Type: Blog

Human Rights; Peace Processes

The Dilemma for Kenya’s Police Amid the Pandemic

The Dilemma for Kenya’s Police Amid the Pandemic

Wednesday, May 26, 2021

By: Rebecca Ebenezer-Abiola

From Nigeria to the United States and beyond, the added pressures of COVID-19 have pushed community-police relations to the breaking point as police have found themselves thrust to the frontlines of the coronavirus response. This issue has been particularly acute in Kenya, where police were tasked with new responsibilities without proper equipment or information. The resulting confusion has been a catalyst for increased tensions between the police and everyday Kenyans — including reports of violent and heavy-handed crackdowns from police.

Type: Blog

Global Health; Justice, Security & Rule of Law

What can save science from COVID disinformation? Let’s try religion.

What can save science from COVID disinformation? Let’s try religion.

Tuesday, May 11, 2021

By: James Rupert

Doctors, nurses and scientists worldwide desperately need help against not only COVID, but a pandemic of disinformation that is disconnecting millions of people from facts and reality. Conspiracy fantasies spread fears that the COVID virus is a hoax—invented, say, to cover up deaths caused by cellphone signals, or to let governments inject us with microchip-infused vaccines to track everything we do. As health sciences and even critical thinking struggle to be heard amid the shouting, one of their best allies could be science’s old, perceived foe—religion. At least, that is, religion as exercised by interfaith communities.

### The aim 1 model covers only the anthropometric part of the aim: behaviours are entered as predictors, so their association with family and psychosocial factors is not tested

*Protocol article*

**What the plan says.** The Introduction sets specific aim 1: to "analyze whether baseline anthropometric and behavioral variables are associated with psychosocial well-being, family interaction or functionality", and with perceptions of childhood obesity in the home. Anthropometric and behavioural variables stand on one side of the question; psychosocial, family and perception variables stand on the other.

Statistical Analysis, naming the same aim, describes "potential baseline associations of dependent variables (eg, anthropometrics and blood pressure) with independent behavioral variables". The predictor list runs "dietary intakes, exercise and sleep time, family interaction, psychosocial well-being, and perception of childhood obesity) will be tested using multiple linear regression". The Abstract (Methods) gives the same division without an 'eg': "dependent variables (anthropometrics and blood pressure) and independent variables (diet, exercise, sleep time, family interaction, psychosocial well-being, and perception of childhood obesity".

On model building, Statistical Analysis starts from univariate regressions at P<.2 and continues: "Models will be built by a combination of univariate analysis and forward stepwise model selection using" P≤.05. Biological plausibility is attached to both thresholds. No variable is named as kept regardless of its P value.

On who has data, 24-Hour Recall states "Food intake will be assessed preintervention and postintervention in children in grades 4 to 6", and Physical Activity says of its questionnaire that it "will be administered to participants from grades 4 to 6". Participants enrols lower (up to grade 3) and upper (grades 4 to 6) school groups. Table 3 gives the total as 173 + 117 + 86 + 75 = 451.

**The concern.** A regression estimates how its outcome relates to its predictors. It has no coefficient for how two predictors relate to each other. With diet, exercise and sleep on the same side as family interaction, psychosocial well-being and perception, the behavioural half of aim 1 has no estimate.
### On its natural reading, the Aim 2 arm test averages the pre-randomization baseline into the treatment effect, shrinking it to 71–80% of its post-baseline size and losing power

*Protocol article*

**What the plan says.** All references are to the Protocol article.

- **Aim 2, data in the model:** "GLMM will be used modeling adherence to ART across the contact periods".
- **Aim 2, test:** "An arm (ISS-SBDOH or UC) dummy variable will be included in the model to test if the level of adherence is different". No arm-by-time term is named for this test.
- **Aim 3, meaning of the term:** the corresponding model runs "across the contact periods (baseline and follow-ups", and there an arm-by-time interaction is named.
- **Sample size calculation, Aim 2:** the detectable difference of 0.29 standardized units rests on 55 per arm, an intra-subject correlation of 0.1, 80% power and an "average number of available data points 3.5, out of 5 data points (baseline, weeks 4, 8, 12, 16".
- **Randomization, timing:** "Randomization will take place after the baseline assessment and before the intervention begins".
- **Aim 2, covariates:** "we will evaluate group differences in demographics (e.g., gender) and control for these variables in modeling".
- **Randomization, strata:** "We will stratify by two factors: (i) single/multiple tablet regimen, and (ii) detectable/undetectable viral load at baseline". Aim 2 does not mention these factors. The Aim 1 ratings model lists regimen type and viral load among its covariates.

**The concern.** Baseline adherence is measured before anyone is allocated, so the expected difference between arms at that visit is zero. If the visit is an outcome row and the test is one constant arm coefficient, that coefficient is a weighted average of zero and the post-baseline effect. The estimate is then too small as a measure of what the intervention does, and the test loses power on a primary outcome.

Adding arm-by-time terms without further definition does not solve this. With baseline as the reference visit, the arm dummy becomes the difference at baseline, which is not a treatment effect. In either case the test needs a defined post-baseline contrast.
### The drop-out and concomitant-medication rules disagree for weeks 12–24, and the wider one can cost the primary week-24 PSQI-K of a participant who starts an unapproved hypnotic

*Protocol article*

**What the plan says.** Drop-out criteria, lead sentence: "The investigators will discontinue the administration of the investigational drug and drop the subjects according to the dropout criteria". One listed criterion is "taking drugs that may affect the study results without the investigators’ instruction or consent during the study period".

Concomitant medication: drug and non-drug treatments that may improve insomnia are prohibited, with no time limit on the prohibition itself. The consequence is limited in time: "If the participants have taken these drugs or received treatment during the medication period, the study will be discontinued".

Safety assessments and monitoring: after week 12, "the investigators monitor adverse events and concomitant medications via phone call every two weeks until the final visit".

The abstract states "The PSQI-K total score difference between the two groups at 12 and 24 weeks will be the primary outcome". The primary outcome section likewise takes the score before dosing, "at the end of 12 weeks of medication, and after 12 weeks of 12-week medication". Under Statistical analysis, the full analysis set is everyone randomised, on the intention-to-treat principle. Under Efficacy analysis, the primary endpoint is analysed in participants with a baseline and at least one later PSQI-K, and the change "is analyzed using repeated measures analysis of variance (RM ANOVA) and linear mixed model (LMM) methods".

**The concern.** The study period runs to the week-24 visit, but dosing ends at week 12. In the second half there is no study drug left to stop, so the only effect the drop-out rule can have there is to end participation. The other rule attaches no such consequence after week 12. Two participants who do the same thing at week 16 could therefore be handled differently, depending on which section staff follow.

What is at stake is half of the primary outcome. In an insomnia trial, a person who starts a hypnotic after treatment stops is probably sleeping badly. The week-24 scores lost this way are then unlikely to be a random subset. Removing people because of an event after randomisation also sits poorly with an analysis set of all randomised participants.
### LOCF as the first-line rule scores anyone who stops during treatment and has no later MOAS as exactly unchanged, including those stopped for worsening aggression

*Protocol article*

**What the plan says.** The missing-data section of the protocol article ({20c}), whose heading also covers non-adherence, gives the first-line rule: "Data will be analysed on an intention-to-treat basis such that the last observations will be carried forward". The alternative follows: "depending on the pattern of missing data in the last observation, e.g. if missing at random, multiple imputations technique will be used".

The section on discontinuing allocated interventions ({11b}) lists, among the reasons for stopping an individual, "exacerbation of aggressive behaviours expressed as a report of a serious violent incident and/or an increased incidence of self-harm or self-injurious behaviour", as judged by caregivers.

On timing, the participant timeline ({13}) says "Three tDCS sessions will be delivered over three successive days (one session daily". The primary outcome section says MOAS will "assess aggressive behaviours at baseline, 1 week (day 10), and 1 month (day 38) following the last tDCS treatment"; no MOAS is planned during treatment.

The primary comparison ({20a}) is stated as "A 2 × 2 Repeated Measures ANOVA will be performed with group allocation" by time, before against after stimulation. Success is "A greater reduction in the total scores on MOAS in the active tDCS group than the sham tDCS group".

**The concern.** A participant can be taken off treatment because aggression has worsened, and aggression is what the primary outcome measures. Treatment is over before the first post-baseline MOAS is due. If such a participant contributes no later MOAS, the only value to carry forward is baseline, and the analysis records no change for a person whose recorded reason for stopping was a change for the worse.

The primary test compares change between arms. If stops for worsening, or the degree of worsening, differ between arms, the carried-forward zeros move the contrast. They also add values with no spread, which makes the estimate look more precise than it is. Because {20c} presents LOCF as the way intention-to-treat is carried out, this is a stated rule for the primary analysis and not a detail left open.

Type: Blog

Religion

We Must Try ISIS’ Terrorists—or Risk Creating New Ones

We Must Try ISIS’ Terrorists—or Risk Creating New Ones

Tuesday, May 11, 2021

By: Nicolas Hénin

As nations worldwide debate how to handle thousands of their citizens who became fighters for the Islamic State, some people argue for revoking their citizenship, barring them from their homelands. This would leave ISIS ex-fighters in an uncertain detention in Syria, denying them normal judicial processes. Defenders of this idea cite ISIS’ extreme brutality—and some argue that vengeance is justified, in part to protect ISIS’ victims. As a former ISIS hostage painfully familiar with that brutality, I must reply that our only viable path is to bring these fighters home to face justice in courts of law.

Type: Blog

Violent Extremism

Four Lessons I Learned from the Dalai Lama

Four Lessons I Learned from the Dalai Lama